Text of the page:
Where was the military when this mindless killing was going on? Did they go AWOL? It will be difficult to absolve the military of complicity in what happened in Zabarmari. Do the top military officers read books, especially books on terrorism? Anyone who has read the revelatory book “IN ISIS: Inside the Army of Terror”, by Michael Weiss and Hassan Hassan, what violent extremists are seeking and why they have become such a threat to the world, should know without prompting that our military has plenty questions to answer. No one, no place, it seems, is safe anymore.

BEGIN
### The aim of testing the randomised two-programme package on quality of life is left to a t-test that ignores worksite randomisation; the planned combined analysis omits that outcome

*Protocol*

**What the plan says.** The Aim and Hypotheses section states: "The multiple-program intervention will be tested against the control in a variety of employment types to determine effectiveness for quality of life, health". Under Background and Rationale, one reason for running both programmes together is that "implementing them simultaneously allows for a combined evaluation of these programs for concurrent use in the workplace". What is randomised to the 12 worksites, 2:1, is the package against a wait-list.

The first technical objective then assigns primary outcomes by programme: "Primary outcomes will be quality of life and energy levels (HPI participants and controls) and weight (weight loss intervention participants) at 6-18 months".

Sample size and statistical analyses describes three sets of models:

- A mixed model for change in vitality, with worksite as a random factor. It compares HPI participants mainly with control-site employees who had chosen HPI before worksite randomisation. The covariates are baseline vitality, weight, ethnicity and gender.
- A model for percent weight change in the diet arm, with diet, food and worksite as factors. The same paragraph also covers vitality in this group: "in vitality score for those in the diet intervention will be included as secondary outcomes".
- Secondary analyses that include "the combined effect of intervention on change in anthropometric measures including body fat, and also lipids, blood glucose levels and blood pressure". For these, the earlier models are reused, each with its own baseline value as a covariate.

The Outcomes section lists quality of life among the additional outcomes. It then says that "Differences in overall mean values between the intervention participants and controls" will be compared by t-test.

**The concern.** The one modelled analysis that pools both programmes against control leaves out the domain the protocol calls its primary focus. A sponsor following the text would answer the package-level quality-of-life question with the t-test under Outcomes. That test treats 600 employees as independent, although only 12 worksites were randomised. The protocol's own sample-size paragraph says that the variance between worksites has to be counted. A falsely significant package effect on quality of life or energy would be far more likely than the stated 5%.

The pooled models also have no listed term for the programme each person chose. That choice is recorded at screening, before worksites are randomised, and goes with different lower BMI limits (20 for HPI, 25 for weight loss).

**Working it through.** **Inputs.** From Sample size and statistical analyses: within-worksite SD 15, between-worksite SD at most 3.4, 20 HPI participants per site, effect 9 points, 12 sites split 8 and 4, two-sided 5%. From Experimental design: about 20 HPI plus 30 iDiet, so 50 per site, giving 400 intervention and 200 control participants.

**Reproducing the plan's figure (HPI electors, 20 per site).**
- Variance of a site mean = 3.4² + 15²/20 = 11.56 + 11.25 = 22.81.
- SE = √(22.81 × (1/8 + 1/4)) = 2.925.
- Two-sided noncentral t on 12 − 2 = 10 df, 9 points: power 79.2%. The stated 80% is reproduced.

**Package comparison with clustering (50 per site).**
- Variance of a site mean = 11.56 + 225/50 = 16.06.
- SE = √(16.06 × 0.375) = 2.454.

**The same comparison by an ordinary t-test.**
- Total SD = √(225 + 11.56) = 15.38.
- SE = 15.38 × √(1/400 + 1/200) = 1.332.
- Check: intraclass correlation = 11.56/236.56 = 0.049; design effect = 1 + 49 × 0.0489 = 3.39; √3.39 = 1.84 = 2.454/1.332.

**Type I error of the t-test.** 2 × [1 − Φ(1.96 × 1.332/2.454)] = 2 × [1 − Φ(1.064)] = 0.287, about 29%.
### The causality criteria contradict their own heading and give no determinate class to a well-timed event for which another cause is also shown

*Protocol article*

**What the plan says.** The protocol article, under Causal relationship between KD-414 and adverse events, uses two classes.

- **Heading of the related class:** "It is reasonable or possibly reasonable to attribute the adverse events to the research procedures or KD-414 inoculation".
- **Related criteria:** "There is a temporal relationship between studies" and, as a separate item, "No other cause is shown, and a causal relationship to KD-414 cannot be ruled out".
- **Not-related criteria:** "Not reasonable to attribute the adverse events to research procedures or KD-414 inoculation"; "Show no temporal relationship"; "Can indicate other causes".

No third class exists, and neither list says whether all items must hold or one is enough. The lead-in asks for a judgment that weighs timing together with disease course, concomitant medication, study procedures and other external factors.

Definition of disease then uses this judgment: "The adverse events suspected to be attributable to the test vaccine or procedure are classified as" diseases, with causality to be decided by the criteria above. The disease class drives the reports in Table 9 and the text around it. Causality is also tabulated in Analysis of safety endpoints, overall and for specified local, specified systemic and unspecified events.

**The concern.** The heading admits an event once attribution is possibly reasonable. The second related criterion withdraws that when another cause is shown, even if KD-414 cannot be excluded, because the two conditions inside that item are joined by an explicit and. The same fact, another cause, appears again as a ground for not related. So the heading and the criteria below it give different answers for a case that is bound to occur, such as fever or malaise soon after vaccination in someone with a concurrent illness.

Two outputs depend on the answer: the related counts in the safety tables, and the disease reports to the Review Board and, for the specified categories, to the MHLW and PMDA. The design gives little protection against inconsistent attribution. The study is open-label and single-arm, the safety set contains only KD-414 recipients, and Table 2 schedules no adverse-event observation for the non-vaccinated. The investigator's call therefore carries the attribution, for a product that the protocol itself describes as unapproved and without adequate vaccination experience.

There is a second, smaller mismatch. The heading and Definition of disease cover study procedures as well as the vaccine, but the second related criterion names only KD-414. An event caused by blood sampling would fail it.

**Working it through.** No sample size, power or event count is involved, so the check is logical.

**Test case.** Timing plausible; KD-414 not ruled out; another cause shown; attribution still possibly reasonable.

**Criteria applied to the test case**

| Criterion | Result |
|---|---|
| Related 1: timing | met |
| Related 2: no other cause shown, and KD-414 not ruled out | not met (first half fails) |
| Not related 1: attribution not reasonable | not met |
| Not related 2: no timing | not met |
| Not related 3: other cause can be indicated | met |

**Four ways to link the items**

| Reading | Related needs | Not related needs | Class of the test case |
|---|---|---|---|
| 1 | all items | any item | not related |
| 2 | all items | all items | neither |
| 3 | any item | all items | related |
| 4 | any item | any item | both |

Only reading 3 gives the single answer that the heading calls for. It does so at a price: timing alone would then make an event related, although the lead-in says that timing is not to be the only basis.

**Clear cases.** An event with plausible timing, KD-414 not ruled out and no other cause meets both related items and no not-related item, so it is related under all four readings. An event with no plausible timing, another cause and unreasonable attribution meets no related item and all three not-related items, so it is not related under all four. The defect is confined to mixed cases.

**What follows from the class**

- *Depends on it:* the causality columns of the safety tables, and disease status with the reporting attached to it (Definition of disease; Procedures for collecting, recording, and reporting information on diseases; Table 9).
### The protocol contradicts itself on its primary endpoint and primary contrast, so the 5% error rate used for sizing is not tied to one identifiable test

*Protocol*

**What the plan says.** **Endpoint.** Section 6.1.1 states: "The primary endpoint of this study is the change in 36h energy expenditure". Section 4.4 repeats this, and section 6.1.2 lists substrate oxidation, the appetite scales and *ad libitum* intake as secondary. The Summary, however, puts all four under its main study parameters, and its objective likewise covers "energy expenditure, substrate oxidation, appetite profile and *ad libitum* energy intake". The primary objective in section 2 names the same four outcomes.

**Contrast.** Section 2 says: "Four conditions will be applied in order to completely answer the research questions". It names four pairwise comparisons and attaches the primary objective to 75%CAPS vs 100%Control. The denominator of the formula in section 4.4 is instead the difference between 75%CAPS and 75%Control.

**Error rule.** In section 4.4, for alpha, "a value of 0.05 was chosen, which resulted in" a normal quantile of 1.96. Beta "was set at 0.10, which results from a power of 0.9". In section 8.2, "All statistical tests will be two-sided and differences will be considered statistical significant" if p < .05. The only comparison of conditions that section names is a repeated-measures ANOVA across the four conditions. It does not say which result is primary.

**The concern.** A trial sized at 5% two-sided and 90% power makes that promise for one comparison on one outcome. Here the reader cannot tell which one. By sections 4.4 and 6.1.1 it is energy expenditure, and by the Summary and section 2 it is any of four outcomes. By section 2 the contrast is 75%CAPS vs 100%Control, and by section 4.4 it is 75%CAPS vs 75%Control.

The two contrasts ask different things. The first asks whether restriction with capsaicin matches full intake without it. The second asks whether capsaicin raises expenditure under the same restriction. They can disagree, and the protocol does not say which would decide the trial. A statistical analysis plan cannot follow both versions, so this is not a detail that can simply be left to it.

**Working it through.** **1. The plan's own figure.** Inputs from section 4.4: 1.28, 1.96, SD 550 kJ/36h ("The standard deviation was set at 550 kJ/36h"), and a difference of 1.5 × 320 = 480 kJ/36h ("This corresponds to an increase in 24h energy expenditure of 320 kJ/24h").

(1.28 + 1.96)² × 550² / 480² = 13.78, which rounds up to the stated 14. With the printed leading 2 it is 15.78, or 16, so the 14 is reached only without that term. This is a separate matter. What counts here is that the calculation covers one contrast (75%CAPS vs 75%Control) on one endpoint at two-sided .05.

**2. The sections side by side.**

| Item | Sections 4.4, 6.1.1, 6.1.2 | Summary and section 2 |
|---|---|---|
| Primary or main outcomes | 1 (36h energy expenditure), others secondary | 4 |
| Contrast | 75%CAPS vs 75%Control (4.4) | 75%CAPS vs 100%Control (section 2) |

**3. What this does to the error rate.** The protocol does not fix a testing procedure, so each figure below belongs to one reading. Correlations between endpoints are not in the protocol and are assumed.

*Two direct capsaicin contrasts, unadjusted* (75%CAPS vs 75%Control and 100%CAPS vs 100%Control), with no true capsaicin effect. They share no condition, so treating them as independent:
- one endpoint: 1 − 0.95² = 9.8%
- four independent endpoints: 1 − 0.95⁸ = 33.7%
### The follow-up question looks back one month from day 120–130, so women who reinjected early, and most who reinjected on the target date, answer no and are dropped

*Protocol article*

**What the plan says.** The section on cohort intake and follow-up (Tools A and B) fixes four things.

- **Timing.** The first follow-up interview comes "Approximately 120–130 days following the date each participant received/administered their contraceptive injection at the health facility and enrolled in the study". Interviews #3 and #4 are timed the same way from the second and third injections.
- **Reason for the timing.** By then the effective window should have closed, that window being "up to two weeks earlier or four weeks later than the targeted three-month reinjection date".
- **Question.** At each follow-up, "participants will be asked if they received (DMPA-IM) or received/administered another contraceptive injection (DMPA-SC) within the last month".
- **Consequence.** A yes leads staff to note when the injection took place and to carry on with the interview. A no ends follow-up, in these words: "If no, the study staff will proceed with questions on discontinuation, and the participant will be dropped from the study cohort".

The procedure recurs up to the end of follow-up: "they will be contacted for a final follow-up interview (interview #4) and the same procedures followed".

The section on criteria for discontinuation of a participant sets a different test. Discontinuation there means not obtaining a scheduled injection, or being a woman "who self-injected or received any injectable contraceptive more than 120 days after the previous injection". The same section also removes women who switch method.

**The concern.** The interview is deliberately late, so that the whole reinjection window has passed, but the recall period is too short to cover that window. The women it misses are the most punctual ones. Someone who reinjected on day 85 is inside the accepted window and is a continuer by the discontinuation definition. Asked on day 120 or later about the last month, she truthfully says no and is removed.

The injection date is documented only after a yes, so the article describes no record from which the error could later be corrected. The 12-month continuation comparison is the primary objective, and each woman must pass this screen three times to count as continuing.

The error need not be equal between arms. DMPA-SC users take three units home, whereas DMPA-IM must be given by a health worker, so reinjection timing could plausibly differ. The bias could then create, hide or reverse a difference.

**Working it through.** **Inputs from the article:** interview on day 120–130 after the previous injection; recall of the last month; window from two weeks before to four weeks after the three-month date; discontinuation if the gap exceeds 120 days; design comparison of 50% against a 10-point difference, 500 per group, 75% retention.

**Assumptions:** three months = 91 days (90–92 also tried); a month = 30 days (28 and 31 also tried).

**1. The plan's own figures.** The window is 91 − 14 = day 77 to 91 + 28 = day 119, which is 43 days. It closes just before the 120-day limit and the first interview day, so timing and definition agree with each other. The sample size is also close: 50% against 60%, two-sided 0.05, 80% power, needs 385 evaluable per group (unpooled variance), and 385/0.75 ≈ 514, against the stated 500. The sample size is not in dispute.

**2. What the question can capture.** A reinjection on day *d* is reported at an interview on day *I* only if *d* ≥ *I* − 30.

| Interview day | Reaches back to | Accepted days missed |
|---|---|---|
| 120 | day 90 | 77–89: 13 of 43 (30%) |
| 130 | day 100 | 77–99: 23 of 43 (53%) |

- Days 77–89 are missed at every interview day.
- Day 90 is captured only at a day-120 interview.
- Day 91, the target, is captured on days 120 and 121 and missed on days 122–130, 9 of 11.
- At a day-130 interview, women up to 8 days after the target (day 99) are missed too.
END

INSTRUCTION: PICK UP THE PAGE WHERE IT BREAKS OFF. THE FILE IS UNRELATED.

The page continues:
Everyone’s patience is growing thin. Reacting to the dastardly act in Borno and the worsening insecurity across the country, the Northern Elders, the Senate and House of Representatives, in an unusual bipartisan resolution called President Muhammadu Buhari to order. Short of saying that the country is collapsing under his watch, the Northern Elders in a statement by its Director, Publicity Dr. Hakeem Baba Ahmed, asked the president to resign. He lamented that life has lost its value under the present administration. He alleged an absence of “political will” to fight the Boko Haram insurgency and other threats in the country.